No, seriously, what does it mean?
I think that there’s a difference between “doing what you want” and “getting what you want.” That’s a difference that has evaded me for a while, because when things didn’t go my way, I felt dejected. But that’s passivity, waiting for something to happen to you. But doing what you want, that’s active. That’s bold as shit.
I was listening to a podcast last night as I drifted into a sleep where I dreamt the apocalypse was occurring—weirdly, this is a scenario I dream about a lot, and in my dreams, I last a lot longer than I think I would in real life—and the podcast was taking about the idea of “manifestation.” It’s like the Secret, but a little less Wiccan and a little more realistic. No shade 2 Wicca.
But they were talking about manifestation and how setting positive, strong goals in your life sets you on a path towards making active choices and seeing those goals “manifest” in your life. You might want a boyfriend—that would be a manifest. Eh? I don’t know if I believe in manifestation, but I do believe there is something in active thinking.
Now, doing what you want comes in degrees. Totally doing what you want is something we like to call “dictatorship.” Not a good look. But doing what you want, making active and positive choices means that you’re not stalin your life. Get it? Stalin? Stalling? I’ll leave. No, you stay—I’ll go.
There are people who I hate, people who seem to have everything going right in their lives. They’re the ones standing at the podium, accepting the Pulitzer Prize, and I’m the one in the audience, making the jerkoff motion and rolling my eyes. To each their own. But maybe it’s less about the fact that they are “lucky” and I’m “unlucky”—anyone who’s ever seen me knows that I’m very lucky, genetics-wise, and intelligence-wise and humor-wise and charisma-wise, and wise-wise (v, v wise)—and more that they are making choices that direct them towards their goals.
I have goals. I have dreams—prophetic ones, but also career ones. So if I have some sort of dream, what the fuck am I doing to make them happen? If the answer is nothing—I’m not going to answer because I’m afraid of the answer—then I should kick myself. Because WHY AM I WAITING?
I was walking back to my apartment from class the other day—like Friday? Idk, I’m not a historian—and I had had a bit of a downer week. Class was stressful, and not in a “fun, running around, hectic” stress kind of way, but in a “I WANT TO SLASH YOUR TIRES” stress kind of way. But the week was over, and I was buoyed by the thought of the weekend, and I realized that life is finite and we’re all going to die, one by one, until the void swallows Earth whole like a python swallowing a wild pig in the Amazon.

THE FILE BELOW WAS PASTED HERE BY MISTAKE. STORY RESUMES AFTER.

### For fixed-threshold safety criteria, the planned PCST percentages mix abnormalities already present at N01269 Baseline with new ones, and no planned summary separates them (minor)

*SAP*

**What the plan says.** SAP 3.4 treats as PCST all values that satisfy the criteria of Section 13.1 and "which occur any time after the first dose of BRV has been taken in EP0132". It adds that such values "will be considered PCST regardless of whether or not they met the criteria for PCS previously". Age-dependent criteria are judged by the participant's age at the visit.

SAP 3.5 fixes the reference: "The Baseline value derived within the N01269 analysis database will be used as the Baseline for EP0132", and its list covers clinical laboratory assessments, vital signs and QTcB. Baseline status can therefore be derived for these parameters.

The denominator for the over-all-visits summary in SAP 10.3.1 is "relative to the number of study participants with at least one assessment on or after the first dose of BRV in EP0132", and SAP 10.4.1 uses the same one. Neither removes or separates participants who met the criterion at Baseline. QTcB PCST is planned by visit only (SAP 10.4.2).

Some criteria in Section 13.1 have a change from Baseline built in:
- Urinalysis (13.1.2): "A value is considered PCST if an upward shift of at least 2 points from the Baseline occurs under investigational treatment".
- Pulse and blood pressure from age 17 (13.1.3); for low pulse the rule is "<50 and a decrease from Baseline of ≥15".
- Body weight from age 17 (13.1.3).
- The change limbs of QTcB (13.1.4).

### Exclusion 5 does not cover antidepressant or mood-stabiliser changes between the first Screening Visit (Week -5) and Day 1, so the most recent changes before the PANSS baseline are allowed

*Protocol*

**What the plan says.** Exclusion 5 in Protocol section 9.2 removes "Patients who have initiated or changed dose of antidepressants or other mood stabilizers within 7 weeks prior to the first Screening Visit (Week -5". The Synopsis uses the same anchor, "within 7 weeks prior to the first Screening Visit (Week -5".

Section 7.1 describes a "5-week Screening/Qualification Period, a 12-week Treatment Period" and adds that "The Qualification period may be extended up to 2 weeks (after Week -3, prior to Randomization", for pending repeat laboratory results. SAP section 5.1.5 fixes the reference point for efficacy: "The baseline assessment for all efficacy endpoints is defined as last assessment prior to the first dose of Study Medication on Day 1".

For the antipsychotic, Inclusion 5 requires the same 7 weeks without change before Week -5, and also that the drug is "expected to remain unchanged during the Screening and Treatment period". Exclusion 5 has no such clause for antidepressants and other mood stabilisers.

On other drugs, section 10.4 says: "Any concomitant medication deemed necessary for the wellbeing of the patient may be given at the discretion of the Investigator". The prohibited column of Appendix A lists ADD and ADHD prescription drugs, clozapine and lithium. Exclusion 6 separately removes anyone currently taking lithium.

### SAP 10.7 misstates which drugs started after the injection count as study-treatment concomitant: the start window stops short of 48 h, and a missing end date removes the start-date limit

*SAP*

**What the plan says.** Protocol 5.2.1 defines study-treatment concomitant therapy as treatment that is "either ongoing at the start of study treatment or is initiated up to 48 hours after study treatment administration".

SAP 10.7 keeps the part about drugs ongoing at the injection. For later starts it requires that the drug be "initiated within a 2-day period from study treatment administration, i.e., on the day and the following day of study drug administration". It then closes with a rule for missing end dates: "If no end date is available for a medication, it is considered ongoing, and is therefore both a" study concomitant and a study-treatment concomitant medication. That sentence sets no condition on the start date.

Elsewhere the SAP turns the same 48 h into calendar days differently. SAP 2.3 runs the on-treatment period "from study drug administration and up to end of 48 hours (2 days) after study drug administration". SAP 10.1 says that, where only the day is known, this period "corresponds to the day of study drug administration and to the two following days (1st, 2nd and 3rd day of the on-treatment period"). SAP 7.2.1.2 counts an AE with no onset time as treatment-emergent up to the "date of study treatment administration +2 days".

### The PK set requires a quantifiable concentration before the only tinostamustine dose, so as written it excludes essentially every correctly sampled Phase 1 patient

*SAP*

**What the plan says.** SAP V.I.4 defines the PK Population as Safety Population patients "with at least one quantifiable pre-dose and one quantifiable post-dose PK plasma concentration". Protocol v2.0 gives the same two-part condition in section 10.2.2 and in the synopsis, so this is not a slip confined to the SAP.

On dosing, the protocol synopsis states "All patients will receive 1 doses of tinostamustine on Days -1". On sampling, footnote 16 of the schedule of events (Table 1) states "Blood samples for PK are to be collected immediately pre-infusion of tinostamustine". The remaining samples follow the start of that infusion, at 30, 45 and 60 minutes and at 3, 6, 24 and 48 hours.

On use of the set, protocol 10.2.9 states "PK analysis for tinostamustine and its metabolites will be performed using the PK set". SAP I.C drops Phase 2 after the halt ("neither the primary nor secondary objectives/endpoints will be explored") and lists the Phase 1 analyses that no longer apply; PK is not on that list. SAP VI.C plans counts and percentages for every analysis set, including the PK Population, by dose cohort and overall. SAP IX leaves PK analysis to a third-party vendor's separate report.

Well, I didn’t think exactly that because I’m in therapy and on medication and stable, but I thought, “Why the fuck am I not doing what I want?” I’m used to mostly getting my way—when you talk as loud as I do, it’s kind of a given that people will give you what you want so that you shut up—but I’m really bad about seeking out what I want. I let things happen to me.
And for what? It’s not like great things are plopping into my lap. Everything that’s a positive in my life is something that I sought out, or something that I was passionate about. Even this grand old hooker of a blog started because I was like, “I HAVE THOUGHTS.”
For noxample (not an example, because I’m shielding the actual occurrence behind lies) I decided to bake cookies. I’ve baked cookies before, but it never really turned out great. It was always at the wrong time—too close to dinner—and it always ended up not great. I would get nauseous, or not hungry, or I wouldn’t want them. But I thought about what I wanted—I wanted cookies. So I thought, “What am I going to do to get them?” I have to be annoying and bold and bake those cookies. They might not end up the way I want, but if I don’t bake them, and I still want them, then the only person I have to blame is myself. And that’s not something I’m comfortable with—being the one to stand in my own way.
The cookies didn’t work out. Maybe I didn’t add the flour, or the sugar—idk, this is a fake example and I don’t know how to make cookie dough. And I burnt my fingers. And it sucks. But at least I fucking tried. And at least I decided to do what I want. I’ve wasted so many hours and seconds, agonizing over what to do, that the relief of making a decision—any decision—makes the blow of not having the cookies I want soften.
We should do what we want, and be okay with not getting what we want. I’m bad at it. I’m bad at manifestation, because I take every speed bump as a road block. I let the fear of burnt fingers stop me from making cookies. But even though I scalded my fingers and burnt the cookies and fucked everything up, I don’t regret it. Because I did it.
I’m getting hungry/missing Ina Garten, so I’m going to stop talking about cookies. Even though it wasn’t actually about cookies; I’m stupid, so I’m thinking about actual cookies now. Snickerdoodle. UGH.